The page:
By Anne Weatherston, former CIO and management board member, ANZ Bank.
Business planning is never easy but planning 20 years ahead is more of an art than a science. This is particularly true given the rapidly changing world in which we now live. Statistics cited in Australia 2034 reinforce the value of long-term planning for all businesses which desire longevity. Of the top 100 Australian companies in the Australian Securities Exchange (ASX) in 1994 only 29 were still part of the index in 2013. The survival rate in other countries is no better.
While this book is aimed at Australian businesses, the messages are relevant for businesses everywhere. In the wake of the global economic crisis, the world is still struggling to find stable growth, and after 20 years of growth, Australia is now facing a similar challenge. Doing more of the same will not be enough.
For long-term success the key messages are clear: Asia matters, but to succeed, Australian businesses must be clear about its value proposition and recognize that this it is not a monolith, but 27 very different countries with individual cultures. Successful businesses will be those that recognize and acknowledge local cultures and understand the concept of shared value creation; notably, that there is a direct correlation between a company’s success and the health of related communities, including suppliers, customers, employees and shareholders.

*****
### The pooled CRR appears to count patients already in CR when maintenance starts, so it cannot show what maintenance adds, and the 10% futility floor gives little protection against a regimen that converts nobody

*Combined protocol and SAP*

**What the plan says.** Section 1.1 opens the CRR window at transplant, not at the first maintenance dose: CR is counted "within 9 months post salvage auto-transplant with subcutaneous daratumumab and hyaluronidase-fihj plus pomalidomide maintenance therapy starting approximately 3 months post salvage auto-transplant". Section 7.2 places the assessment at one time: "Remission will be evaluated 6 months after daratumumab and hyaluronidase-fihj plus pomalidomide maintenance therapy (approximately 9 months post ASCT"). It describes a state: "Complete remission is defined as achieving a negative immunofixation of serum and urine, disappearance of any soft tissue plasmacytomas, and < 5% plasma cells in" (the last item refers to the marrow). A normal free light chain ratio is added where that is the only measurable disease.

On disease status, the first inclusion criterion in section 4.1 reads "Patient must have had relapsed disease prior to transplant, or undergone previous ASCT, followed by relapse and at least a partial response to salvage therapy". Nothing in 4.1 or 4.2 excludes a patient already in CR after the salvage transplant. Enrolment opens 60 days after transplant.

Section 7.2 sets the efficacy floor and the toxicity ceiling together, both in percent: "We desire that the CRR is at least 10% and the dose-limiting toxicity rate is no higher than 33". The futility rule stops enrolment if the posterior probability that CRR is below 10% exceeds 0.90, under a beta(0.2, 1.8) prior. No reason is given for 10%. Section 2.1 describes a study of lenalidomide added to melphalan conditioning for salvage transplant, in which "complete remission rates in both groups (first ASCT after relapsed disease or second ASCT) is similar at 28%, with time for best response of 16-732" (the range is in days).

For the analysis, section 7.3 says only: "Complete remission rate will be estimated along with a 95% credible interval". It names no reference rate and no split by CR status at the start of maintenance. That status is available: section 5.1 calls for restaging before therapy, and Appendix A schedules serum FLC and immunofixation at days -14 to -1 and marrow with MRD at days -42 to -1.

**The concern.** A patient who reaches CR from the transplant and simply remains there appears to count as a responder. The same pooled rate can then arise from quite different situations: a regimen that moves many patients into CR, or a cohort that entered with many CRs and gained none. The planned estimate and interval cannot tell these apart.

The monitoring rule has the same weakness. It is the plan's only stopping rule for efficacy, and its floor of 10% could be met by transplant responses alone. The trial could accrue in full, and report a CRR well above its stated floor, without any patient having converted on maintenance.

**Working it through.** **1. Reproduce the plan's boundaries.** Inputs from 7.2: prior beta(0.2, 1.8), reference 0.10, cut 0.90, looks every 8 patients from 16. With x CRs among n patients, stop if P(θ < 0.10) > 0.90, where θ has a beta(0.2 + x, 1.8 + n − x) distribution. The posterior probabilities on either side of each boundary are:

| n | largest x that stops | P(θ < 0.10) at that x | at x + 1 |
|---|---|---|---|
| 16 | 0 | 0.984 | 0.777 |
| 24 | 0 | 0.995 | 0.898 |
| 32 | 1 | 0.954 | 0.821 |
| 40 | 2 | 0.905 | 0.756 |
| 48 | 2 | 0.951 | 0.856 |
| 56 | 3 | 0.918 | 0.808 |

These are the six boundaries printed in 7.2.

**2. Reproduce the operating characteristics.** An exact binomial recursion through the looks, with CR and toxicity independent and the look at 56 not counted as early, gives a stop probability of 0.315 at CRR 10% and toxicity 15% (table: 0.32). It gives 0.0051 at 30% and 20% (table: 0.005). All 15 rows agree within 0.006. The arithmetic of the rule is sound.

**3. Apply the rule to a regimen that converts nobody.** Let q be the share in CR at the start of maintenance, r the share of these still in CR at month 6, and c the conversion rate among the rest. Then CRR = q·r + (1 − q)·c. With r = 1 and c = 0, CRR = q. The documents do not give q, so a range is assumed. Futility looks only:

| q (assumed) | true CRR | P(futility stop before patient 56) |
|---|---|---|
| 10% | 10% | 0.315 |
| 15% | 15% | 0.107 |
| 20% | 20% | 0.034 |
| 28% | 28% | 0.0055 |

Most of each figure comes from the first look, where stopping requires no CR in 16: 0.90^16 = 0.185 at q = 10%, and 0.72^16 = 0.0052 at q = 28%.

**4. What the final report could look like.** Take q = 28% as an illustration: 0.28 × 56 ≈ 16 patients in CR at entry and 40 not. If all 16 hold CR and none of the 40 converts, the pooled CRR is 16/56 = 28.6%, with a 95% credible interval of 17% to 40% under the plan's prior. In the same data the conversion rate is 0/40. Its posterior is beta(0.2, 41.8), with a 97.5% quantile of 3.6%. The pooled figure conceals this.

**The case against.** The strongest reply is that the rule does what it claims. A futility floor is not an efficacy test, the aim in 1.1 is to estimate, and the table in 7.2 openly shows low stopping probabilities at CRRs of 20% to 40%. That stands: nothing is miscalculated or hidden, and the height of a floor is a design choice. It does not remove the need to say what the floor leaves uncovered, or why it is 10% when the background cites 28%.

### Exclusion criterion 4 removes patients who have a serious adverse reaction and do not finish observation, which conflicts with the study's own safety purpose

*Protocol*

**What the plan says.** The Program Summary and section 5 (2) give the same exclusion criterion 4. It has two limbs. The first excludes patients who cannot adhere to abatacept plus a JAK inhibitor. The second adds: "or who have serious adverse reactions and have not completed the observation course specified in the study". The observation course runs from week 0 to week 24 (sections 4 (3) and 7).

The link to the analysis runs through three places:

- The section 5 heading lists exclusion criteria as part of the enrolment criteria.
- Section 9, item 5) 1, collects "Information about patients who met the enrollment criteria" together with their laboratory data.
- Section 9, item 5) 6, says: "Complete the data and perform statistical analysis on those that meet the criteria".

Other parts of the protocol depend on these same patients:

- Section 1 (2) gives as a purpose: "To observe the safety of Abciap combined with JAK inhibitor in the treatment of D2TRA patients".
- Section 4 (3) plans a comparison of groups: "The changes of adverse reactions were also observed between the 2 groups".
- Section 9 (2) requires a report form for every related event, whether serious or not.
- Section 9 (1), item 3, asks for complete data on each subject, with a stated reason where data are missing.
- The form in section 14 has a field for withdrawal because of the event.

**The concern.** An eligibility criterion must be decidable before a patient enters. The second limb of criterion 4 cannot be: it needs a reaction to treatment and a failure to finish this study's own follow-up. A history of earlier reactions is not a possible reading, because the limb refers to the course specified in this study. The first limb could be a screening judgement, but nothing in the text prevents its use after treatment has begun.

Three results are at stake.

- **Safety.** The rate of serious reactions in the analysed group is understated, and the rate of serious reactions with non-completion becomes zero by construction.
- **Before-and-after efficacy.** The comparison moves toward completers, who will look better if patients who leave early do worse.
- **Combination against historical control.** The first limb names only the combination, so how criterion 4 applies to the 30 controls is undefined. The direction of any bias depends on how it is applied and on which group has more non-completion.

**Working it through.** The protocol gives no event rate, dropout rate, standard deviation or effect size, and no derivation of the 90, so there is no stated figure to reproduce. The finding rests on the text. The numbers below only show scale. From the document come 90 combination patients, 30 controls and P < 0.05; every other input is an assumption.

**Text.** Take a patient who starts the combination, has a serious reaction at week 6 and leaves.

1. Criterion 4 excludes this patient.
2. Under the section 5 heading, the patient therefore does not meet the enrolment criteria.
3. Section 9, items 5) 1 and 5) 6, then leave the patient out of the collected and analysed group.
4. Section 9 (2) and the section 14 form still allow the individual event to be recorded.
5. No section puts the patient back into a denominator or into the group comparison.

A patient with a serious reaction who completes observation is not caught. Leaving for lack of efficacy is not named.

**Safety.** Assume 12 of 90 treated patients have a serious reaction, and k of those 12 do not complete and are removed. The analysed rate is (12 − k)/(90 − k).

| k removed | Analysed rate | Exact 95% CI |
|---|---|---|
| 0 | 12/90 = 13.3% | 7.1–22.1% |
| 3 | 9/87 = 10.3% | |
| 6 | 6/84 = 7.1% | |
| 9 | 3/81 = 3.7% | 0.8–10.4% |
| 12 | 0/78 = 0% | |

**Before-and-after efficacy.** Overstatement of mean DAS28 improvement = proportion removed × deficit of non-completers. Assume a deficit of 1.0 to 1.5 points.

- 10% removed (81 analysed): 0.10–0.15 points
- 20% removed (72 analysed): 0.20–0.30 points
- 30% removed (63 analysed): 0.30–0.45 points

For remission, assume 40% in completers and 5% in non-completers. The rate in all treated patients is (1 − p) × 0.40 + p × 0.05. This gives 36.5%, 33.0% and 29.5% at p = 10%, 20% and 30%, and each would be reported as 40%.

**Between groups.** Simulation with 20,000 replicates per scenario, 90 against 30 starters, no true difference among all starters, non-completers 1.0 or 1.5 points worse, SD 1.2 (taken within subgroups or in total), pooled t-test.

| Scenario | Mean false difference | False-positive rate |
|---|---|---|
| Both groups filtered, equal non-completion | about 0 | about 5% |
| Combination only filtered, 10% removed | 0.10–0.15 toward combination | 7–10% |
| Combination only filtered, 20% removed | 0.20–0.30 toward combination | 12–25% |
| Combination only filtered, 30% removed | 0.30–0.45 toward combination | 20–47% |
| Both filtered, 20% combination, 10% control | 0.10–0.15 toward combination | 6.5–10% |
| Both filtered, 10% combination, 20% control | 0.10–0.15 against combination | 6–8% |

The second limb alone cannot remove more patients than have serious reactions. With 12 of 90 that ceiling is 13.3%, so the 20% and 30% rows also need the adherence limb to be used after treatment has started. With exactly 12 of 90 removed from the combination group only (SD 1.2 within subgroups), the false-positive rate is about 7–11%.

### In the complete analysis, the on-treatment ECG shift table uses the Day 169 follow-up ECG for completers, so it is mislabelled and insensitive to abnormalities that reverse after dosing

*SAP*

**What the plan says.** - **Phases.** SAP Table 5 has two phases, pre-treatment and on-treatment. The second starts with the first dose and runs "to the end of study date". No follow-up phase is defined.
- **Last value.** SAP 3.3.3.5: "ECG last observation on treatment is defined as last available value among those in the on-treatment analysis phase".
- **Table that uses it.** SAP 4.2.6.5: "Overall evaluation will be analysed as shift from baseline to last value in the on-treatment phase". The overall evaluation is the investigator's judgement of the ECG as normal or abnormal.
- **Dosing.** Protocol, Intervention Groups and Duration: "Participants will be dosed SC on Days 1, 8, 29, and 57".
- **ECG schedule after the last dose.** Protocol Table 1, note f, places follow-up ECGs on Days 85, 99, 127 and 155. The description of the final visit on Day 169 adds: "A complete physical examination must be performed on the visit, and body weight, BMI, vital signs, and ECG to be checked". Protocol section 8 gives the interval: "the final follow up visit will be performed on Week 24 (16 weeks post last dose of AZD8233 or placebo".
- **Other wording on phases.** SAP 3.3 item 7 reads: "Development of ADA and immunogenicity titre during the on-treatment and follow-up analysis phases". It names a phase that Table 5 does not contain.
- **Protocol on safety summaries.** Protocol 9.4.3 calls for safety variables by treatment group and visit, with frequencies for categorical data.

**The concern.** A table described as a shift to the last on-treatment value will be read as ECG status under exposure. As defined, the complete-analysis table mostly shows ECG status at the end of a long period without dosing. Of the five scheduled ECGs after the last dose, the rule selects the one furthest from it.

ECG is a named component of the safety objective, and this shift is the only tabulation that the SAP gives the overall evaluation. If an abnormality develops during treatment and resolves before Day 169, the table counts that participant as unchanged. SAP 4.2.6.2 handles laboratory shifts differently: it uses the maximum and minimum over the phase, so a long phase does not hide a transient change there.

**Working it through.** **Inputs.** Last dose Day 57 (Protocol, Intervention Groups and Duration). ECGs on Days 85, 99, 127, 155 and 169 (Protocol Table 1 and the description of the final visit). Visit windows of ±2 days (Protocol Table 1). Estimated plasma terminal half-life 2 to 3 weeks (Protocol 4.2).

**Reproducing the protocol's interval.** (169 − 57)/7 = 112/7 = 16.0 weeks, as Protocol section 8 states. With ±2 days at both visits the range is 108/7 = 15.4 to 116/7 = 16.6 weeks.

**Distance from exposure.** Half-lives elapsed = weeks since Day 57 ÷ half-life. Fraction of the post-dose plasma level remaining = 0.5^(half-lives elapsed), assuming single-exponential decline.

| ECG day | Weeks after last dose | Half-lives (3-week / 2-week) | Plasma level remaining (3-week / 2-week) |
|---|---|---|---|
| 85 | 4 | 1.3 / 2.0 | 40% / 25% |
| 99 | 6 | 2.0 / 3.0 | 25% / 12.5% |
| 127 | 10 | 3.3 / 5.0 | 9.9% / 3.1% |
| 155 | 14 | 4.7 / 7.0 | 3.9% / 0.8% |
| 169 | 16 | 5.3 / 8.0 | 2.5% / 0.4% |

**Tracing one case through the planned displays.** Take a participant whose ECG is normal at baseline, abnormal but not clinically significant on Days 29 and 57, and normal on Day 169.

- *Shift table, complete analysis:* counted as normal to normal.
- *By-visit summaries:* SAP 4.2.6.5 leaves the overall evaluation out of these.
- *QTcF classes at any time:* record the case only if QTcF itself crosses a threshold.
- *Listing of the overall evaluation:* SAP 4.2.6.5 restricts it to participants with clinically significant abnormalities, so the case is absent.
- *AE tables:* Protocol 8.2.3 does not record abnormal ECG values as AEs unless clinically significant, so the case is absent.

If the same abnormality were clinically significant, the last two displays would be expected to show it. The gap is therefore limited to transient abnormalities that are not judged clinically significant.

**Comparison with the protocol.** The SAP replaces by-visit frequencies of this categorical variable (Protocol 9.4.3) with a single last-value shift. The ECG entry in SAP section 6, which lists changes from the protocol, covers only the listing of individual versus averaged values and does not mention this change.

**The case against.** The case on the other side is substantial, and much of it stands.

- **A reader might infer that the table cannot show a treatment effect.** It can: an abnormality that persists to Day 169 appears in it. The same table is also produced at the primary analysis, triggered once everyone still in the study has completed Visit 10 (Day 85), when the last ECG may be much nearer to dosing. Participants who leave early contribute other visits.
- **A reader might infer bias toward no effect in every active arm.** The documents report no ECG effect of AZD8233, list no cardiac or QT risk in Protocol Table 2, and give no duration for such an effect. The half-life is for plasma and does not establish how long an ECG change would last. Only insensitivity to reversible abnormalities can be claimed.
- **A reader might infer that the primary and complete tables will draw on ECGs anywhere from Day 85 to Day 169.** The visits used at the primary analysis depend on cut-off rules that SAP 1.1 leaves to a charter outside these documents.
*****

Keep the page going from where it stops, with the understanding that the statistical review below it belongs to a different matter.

The importance of a focus on value will be particularly true with respect to the customer. Tomorrow’s customers will expect products and services relevant to their specific lifestyles. Achieving these outcomes will require a very different approach to business management. Organizations that succeed will be those that understand and accept that change is a constant.
This means businesses will have to be agile, with a focus on ongoing improvement, a passion for productivity and continuous use of analytics to ensure that customer and organizational dynamics are understood and that the organization can respond appropriately. This is not a world in which businesses can stand still.
Australia 2034 provides many case studies of companies, both those that have recognized and adapted to the changes around them, and those that have failed to do so, outlining the consequences. For all those business leaders who have identified the challenge but are struggling to know how to tackle it, this book provides a practical approach to the steps required. As the book concludes: the future will be inherently uncertain, so businesses need to arm themselves with the necessary capabilities to navigate uncertainty. Reading Australia 2034 is an essential first step towards a more certain future.
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